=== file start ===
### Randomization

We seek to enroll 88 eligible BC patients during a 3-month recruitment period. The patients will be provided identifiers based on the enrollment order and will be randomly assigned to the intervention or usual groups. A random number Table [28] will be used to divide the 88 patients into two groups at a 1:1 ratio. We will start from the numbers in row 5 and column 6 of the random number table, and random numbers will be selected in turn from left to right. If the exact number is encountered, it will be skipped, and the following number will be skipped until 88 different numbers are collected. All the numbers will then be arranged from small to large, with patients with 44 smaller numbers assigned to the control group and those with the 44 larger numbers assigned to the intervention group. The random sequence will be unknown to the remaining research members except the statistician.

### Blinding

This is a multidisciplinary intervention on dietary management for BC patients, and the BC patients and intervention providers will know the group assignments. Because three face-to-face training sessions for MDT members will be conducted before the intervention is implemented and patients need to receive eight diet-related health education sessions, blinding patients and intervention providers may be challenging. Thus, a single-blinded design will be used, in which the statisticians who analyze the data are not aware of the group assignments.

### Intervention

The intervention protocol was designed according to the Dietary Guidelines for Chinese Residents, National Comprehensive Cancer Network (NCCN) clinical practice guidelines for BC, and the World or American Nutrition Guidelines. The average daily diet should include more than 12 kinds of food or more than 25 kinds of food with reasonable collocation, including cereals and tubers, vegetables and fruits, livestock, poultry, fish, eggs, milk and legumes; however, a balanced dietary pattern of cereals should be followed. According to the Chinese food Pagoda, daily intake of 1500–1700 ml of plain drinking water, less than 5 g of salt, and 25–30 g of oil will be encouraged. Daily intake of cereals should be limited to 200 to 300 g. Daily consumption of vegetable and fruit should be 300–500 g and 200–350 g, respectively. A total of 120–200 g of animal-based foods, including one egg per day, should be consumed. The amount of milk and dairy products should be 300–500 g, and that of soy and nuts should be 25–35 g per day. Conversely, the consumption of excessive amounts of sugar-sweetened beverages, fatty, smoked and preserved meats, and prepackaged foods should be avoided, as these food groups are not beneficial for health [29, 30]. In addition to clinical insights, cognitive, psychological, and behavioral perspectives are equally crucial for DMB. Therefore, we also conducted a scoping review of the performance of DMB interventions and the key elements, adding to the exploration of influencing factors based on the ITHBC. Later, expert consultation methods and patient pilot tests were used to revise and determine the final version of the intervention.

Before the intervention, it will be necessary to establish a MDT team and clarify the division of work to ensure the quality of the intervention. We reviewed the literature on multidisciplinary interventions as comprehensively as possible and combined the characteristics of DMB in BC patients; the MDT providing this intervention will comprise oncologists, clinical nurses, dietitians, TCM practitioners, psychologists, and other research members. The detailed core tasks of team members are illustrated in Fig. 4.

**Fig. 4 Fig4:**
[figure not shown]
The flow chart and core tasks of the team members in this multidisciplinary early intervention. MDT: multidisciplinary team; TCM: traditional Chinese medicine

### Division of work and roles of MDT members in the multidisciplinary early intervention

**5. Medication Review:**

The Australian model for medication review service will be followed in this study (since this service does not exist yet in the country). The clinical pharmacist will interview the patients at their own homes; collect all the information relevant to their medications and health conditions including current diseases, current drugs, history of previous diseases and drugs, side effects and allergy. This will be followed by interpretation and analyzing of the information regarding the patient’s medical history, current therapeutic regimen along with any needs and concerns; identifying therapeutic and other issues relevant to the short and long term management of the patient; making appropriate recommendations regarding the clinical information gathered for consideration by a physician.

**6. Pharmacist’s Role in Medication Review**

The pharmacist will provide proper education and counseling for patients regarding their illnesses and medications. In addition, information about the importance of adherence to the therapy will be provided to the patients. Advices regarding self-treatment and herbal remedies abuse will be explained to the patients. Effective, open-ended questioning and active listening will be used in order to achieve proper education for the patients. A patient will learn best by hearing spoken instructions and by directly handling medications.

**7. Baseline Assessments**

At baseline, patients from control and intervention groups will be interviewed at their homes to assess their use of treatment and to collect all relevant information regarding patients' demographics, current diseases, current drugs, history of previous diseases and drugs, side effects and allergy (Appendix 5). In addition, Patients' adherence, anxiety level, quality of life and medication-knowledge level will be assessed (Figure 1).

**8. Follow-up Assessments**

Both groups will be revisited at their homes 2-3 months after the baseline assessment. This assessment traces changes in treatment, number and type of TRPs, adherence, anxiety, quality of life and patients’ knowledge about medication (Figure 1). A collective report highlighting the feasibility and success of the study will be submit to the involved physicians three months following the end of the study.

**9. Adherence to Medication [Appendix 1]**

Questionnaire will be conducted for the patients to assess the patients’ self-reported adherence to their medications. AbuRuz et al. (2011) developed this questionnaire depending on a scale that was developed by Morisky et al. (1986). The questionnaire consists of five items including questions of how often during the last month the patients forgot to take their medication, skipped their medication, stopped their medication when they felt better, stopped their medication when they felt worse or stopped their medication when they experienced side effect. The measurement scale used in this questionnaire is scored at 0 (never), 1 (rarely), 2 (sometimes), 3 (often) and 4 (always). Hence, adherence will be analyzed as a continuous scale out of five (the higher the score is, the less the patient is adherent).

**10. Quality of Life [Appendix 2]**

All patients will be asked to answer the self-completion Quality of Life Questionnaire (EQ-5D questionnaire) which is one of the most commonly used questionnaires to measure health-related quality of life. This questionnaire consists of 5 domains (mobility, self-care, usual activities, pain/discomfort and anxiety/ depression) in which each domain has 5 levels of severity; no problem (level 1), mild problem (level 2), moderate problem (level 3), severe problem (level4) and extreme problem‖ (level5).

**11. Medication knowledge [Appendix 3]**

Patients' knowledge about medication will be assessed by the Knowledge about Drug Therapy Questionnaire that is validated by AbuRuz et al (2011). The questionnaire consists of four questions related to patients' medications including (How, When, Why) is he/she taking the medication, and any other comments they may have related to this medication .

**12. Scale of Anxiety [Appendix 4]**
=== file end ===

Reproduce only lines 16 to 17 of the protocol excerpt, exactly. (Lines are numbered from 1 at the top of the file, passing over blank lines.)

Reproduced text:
**7. Baseline Assessments**

At baseline, patients from control and intervention groups will be interviewed at their homes to assess their use of treatment and to collect all relevant information regarding patients' demographics, current diseases, current drugs, history of previous diseases and drugs, side effects and allergy (Appendix 5). In addition, Patients' adherence, anxiety level, quality of life and medication-knowledge level will be assessed (Figure 1).